When a disaster strikes, the Canadian Red Cross quickly mobilizes to meet people’s basic needs: shelter, food, clothing, registration and so on. But there’s another aspect of the Red Cross response that’s perhaps not as well-known, but is equally important to the people impacted by the disaster:  our work to support psychosocial wellbeing in times of crisis and through the long recovery phase after disasters.

Red Cross worker gives someone a hugEmergencies such as the British Columbia wildfires or the Alberta fires in 2016 not only destroy infrastructure and properties, impact people’s livelihoods and interrupt their normal day-to-day activities, but they also take a toll on people’s mental health.

“The impact is different for every individual, every family, and each community,” explains Alison Paul, Senior Manager, Safety and Wellbeing at the Canadian Red Cross. This is why Safety and Wellbeing teams are an integral part of the Red Cross response from the moment a disaster strikes and through the recovery. These teams work in affected communities alongside Red Cross caseworkers to provide emotional support and referrals to existing services.

Recovery from disasters: long process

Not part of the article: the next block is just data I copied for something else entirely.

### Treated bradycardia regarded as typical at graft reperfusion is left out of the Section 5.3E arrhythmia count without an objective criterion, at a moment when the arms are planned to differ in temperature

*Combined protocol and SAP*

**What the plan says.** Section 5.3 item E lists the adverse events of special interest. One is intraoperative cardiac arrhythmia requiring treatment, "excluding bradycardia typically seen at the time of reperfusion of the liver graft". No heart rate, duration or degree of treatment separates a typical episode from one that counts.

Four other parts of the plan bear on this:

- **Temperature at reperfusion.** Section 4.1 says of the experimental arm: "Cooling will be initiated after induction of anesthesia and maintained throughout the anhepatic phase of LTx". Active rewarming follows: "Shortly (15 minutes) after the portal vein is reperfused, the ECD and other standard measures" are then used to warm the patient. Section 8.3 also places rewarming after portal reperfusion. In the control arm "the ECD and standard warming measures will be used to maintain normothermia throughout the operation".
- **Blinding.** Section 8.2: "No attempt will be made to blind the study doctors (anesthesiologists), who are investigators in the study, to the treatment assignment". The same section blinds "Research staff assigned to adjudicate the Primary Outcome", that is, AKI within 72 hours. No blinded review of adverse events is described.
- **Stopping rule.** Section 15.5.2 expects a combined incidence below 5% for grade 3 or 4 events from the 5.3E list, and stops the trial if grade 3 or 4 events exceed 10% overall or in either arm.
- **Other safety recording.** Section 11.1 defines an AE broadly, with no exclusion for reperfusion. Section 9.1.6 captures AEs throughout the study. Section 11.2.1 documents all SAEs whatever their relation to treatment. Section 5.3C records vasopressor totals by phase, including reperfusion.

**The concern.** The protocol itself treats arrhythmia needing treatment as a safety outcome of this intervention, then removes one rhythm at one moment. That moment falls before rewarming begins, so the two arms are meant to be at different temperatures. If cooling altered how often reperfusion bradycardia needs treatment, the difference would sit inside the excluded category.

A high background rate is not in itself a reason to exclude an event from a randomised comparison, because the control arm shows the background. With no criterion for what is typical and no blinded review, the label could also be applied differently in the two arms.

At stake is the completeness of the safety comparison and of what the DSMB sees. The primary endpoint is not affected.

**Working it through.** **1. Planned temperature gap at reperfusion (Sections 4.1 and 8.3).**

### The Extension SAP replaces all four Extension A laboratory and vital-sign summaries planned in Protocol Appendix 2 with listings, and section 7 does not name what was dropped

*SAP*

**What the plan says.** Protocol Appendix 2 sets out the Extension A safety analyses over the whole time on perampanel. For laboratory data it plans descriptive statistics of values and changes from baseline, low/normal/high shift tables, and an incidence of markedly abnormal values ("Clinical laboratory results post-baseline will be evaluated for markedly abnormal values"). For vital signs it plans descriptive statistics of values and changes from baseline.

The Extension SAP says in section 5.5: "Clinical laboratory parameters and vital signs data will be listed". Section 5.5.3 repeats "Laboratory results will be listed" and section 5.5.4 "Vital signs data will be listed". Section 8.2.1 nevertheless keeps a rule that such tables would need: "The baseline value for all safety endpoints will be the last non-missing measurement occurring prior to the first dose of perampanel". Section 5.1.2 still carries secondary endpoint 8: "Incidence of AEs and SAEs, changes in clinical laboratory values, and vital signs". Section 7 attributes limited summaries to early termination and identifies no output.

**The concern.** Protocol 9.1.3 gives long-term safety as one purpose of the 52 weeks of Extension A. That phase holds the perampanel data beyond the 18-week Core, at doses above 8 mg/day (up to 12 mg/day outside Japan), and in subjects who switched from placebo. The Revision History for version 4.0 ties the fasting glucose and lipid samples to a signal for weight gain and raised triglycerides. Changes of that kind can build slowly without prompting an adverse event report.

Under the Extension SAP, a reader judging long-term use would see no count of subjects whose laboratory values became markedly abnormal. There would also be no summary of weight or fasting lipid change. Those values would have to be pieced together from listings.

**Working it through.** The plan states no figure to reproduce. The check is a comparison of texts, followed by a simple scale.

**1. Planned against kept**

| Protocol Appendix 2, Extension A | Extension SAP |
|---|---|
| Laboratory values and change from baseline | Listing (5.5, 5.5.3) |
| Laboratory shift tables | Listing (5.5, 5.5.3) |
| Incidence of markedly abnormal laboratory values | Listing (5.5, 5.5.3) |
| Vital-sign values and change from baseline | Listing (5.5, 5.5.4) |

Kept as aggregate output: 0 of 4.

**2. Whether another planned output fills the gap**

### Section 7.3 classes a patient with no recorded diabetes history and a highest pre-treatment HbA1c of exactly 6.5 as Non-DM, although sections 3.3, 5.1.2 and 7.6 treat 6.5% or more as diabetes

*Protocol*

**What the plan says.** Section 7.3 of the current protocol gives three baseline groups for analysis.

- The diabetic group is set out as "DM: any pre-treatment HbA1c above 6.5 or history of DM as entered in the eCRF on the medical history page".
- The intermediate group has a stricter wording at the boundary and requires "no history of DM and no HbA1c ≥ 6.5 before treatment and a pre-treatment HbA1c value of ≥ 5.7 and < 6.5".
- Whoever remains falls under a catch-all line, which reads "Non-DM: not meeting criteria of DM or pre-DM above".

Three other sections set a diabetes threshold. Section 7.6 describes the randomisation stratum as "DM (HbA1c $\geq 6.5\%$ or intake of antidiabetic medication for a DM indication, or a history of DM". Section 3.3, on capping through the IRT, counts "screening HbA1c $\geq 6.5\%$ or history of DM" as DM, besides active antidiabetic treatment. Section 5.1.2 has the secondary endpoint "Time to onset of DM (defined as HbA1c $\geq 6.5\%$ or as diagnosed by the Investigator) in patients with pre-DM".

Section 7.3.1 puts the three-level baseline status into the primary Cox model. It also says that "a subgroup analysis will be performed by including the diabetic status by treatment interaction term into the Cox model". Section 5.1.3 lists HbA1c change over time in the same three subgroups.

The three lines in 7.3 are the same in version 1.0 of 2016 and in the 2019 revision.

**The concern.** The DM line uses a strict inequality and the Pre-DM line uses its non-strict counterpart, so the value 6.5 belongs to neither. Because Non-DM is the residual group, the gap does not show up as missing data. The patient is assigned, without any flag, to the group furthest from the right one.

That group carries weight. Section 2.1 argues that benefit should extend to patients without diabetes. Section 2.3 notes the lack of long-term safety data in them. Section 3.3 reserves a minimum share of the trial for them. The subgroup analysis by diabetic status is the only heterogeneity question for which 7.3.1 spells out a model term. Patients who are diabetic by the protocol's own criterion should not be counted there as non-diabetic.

“We know that psychosocial recovery from a disaster is not a linear process. Studies show that the impacts are felt for 5-6 years. Some of the stressors for people recovering from disaster include continuing to meet their family’s basics needs, supporting their children, dealing with ongoing losses, etc.”

Anniversaries can also be a trigger resulting in increased anxiety for some people impacted by disasters. Alison Paul recommends people take small, positive steps will that will increase a sense of control, and reach out to others to connect and receive help.  Asking for help is a sign of strength.

In addition to providing direct support to impacted people, the Canadian Red Cross works in close collaboration with government partners and local organizations to coordinate services. This includes Red Cross funding programs to increase community resiliency and building capacity all the while ensuring there isn’t duplication of services. 

As an example, after the Alberta fires, the Canadian Red Cross provided support to S.O.S. Crisis Prevention in Fort McMurray so they could meet the increased need for their services in the community. In fires-impacted regions of B.C., organizations can apply for funding through the Red Cross’ Community Partnerships Program.



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